Posts Tagged ‘leukemia’

Insights from CGTW16 – Part 1: Cell Manufacturing Best Practices

Author: Guest, 11/17/16

Amin Adibi is a biomedical engineer and a research assistant at the University of British Columbia. His areas of interest include cell manufacturing and bioprocess optimization, clinical translation of cellular therapies, health outcomes and cost-effectiveness modelling. Amin has an MSc degree from University of Calgary, where he focused on developing adjuvant MSC-based therapies for brain…Read more

ISSCR final day – Not just one hit… finding combinations in cancer

Author: David Kent, 07/18/16

During the morning plenary session on the final day of ISSCR, we were treated to a delightful mix of basic and translational science as well as a riveting public policy lecture from Alta Charo. The session was all about disease modeling and stem cells and the highlight talk for me was from Guy Sauvageau, who…Read more

Update from the Clinic: April

Author: Mark Curtis, 05/25/15

. Welcome to your Update from the Clinic for the month of April. Mesenchymal stem cells took a hit as Athersys’ MultiStem came up short, missing its primary endpoint in a Phase 2 study investigating the cells for ischemic stroke. Juno Therapeutics continues to turn heads with its Phase 1/2 data in blood cancers. NeoStem,…Read more

By all means, target the CSCs – but leave the normal stem cells out of it!

Author: Sara M. Nolte, 05/19/15

. I’ve spent a number of posts going on and on about how targeting cancer stem cells (CSCs) is the next big thing for cancer therapies, and how important it is that we study and learn all we can about them (know your enemy, right?). All of this has probably left you with at least…Read more

Right turn: If you had leukemia or lymphoma, what would you want to know?

Author: Lisa Willemse, 04/25/14

> Julia Pon is a MD/PhD student at the University of British Columbia with an interest in blood cancer. Like many before her, she noticed that the kind of information that is shared with cancer patients is different than what medical students are taught about the disease: one set of information focuses on symptoms and…Read more

Regenerative Medicine Deal Review

Author: Mark Curtis, 10/17/13

. Welcome to the first Regenerative Medicine Deal Review, an overview of recent licensing, partnering, and financing activity all exclusively in the regenerative medicine and cell therapy industries. Like my first post ‘Update from the Clinic’, this piece is intended to be a regular contribution that can be used for informational purposes to stay apprised…Read more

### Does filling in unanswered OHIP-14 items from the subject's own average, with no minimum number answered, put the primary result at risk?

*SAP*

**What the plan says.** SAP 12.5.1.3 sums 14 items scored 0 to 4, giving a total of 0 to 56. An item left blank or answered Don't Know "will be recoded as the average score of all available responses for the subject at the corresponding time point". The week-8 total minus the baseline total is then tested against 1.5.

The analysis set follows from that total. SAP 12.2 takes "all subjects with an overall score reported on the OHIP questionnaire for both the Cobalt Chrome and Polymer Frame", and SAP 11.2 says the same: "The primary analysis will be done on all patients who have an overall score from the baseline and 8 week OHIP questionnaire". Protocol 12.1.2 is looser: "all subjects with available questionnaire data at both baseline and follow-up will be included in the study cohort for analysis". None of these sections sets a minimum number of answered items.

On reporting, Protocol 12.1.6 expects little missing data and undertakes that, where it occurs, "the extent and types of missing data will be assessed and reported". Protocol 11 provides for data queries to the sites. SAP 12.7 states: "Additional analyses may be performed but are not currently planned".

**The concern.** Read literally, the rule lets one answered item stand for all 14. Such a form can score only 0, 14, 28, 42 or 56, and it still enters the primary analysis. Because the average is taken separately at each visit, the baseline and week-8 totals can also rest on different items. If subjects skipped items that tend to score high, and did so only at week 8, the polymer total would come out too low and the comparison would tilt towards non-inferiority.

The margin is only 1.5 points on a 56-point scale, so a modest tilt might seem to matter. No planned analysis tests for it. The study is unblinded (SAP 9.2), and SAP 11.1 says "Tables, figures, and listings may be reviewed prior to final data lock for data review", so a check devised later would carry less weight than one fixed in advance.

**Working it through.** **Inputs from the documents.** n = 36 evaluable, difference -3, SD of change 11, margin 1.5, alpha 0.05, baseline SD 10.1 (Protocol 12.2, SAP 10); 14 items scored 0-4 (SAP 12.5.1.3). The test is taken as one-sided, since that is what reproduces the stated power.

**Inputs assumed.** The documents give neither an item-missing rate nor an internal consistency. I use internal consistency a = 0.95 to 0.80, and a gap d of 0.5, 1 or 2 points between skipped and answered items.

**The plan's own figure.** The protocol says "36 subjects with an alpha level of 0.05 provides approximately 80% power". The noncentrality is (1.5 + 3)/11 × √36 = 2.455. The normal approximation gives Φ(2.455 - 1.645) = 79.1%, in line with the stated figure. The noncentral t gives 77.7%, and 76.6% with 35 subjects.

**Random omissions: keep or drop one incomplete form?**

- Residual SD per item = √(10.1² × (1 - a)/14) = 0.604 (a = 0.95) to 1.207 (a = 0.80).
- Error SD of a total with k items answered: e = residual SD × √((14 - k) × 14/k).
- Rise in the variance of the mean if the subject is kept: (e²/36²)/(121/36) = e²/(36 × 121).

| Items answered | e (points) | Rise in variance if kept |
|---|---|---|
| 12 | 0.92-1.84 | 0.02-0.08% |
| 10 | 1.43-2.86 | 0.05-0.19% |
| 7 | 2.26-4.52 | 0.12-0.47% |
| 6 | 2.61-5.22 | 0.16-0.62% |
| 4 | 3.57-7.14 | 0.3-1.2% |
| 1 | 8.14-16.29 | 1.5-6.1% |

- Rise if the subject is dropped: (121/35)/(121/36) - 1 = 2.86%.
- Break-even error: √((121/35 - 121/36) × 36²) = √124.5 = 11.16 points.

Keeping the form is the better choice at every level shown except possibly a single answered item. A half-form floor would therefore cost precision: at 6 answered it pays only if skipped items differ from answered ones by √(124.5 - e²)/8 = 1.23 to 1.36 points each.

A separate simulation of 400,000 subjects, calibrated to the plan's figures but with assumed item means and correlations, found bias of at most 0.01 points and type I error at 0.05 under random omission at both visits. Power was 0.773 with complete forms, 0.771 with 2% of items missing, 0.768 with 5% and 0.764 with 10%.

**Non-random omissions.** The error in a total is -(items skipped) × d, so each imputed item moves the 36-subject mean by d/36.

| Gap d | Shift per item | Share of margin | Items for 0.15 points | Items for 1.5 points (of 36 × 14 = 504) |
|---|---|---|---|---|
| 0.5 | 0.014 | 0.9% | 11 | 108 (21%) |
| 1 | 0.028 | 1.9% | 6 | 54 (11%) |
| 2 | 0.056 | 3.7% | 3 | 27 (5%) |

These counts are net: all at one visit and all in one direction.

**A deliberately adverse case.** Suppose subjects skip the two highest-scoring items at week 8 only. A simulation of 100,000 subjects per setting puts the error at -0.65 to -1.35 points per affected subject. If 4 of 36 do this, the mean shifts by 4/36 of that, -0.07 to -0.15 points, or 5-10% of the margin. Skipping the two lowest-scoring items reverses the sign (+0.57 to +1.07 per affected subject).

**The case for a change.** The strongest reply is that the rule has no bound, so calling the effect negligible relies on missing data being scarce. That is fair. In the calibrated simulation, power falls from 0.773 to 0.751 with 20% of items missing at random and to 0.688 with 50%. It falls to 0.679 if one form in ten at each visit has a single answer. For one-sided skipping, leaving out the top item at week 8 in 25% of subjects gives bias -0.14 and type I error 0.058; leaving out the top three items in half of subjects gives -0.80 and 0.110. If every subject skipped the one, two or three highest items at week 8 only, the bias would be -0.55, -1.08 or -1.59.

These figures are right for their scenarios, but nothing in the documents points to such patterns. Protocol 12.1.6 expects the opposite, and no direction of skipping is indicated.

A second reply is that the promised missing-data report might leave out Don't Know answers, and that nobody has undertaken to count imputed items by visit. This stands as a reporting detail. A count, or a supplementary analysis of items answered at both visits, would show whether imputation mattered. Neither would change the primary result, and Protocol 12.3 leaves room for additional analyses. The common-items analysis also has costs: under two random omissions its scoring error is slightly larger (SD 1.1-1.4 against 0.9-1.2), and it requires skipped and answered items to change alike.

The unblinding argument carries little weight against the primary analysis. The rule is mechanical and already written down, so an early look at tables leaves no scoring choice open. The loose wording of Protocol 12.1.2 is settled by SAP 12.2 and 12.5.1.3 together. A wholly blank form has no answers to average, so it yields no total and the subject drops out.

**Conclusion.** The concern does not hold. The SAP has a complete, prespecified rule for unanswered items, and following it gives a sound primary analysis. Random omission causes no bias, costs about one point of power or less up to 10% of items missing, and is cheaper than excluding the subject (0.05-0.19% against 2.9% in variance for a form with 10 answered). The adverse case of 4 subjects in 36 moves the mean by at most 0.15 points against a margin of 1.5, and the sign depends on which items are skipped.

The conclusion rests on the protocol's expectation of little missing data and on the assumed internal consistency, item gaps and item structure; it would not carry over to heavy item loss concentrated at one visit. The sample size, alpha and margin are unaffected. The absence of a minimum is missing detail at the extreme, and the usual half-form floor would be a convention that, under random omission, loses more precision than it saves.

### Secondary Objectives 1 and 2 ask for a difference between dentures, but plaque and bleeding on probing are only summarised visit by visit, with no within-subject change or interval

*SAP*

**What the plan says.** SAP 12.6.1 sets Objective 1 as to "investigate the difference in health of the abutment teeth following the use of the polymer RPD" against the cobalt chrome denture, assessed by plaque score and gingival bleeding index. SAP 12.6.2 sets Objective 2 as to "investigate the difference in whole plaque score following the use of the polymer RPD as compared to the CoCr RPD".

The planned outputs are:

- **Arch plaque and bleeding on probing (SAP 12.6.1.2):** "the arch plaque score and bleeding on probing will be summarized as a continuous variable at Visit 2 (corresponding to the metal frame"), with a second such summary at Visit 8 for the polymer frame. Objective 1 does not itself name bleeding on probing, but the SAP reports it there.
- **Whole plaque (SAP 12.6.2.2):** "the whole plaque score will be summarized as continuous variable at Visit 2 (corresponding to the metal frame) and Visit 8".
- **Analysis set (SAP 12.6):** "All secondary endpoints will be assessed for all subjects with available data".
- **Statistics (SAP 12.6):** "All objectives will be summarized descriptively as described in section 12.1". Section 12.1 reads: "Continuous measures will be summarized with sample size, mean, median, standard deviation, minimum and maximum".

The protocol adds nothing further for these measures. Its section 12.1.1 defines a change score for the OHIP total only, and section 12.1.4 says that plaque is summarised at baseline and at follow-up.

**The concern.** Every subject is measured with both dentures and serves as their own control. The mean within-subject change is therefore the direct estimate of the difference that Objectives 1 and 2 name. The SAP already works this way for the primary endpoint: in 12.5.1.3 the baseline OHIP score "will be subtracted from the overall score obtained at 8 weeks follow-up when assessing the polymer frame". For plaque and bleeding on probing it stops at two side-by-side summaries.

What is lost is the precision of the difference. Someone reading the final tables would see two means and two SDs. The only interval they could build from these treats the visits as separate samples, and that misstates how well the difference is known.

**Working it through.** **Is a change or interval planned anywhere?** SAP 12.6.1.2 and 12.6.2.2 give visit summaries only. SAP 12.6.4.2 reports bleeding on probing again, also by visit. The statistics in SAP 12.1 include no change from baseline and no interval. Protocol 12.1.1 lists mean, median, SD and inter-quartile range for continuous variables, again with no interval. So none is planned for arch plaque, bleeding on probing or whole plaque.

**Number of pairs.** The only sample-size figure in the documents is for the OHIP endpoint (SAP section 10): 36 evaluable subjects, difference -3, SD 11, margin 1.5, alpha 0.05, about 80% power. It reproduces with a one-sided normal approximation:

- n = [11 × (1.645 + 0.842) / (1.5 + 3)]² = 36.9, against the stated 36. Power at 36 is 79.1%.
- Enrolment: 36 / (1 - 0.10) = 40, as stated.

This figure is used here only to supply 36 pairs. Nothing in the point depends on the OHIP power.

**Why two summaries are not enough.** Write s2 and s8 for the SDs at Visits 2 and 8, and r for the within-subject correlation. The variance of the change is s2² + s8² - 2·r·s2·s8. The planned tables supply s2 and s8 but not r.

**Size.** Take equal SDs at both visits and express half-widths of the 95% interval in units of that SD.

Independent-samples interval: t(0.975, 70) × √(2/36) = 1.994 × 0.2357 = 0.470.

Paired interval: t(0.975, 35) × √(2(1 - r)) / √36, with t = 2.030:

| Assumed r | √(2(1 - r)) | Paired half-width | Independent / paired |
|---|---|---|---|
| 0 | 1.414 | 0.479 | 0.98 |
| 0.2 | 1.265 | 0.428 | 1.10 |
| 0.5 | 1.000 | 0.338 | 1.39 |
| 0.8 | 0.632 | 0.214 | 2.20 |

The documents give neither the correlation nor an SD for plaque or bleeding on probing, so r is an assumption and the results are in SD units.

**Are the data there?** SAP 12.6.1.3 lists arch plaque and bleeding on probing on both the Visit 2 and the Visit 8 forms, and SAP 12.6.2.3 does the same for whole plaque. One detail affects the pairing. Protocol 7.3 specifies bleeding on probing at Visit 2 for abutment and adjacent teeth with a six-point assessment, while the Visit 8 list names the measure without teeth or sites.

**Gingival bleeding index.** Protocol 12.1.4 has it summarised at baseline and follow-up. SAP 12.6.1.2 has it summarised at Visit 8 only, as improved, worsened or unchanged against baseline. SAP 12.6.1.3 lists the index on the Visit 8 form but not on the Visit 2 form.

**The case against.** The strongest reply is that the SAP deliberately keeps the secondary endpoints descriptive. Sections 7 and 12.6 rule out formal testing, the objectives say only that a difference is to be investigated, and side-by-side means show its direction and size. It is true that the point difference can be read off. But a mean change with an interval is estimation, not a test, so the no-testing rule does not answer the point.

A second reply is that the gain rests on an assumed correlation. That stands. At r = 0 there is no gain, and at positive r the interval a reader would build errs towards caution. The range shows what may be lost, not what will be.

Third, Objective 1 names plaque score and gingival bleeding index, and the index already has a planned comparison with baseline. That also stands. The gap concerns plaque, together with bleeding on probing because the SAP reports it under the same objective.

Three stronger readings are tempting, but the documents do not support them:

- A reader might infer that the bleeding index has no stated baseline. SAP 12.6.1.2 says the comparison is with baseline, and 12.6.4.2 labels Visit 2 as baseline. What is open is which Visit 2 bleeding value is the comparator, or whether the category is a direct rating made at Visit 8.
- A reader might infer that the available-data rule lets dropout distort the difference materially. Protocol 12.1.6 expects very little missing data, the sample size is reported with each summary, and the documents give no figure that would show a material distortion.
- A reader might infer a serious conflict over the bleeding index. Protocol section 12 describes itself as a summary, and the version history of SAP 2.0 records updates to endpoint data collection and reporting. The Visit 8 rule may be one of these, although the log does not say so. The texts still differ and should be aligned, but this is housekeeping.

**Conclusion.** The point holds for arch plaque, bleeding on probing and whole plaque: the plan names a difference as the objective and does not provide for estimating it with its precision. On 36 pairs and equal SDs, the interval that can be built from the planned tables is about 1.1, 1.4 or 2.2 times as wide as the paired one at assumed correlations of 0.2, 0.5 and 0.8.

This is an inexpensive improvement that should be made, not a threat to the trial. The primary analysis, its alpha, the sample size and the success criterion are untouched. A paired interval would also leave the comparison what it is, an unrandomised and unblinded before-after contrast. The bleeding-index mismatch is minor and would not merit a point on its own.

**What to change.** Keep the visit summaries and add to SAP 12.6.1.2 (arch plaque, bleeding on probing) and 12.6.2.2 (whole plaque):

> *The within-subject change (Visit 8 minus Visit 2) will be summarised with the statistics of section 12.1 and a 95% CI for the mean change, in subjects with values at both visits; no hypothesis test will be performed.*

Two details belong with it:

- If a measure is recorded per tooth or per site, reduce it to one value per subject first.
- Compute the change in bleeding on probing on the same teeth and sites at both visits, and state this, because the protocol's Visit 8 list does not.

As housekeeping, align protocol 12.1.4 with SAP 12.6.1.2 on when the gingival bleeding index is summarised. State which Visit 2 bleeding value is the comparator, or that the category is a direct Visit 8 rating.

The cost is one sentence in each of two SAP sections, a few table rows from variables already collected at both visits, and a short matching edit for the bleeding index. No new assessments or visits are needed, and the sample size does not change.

Preliminary success in blood stem cell gene therapy

Author: David Kent, 08/12/13

. Last month, two studies were published in Science from Luigi Naldini’s group on correcting disease-associated mutations in patient’s stem cells. The two diseases, Wiskott-Aldrich Syndrome (WAS) and Metachromatic Leukodystrophy, are sometimes treated with bone marrow transplantation, which relies on identification of matched donors and risks severe complications through graft vs. host disease and lifelong immunosuppression. Using a patient’s own…Read more

Why research? The personal foundations of cancer research

Author: Sara M. Nolte, 05/30/13

. My interest (maybe even fascination) in cancer began when I was six years old: I was diagnosed with acute myeloblastic leukemia (a cancer of white blood cells), and am now able to say that I am a childhood cancer survivor. After realizing that I was no longer interested in going to medical school to…Read more

Master debaters have bone (marrow) to pick at StemCellTalks Toronto

Author: Stacey Johnson, 03/27/13

I’ve always had an interest in the science of bone marrow transplants, ever since my nephew, Simon, was diagnosed with aplastic anemia at the age of two.  Although it was a traumatic time for his parents and extended family, the story has a happy ending. His four-year-old brother was a bone marrow match and the…Read more

Till & McCulloch Meetings 2012: Lessons to learn from leukemic stem cells

Author: Guest, 05/07/12

  by Alexey Bersenev The first plenary session of the Till & McCulloch Meetings was dedicated to cancer stem cells. John Dick opened the session by asking a question: “Stem cells in cancer: do they matter?” He is always ahead of time, very precise and innovative and I think cancer stem cell researchers can learn…Read more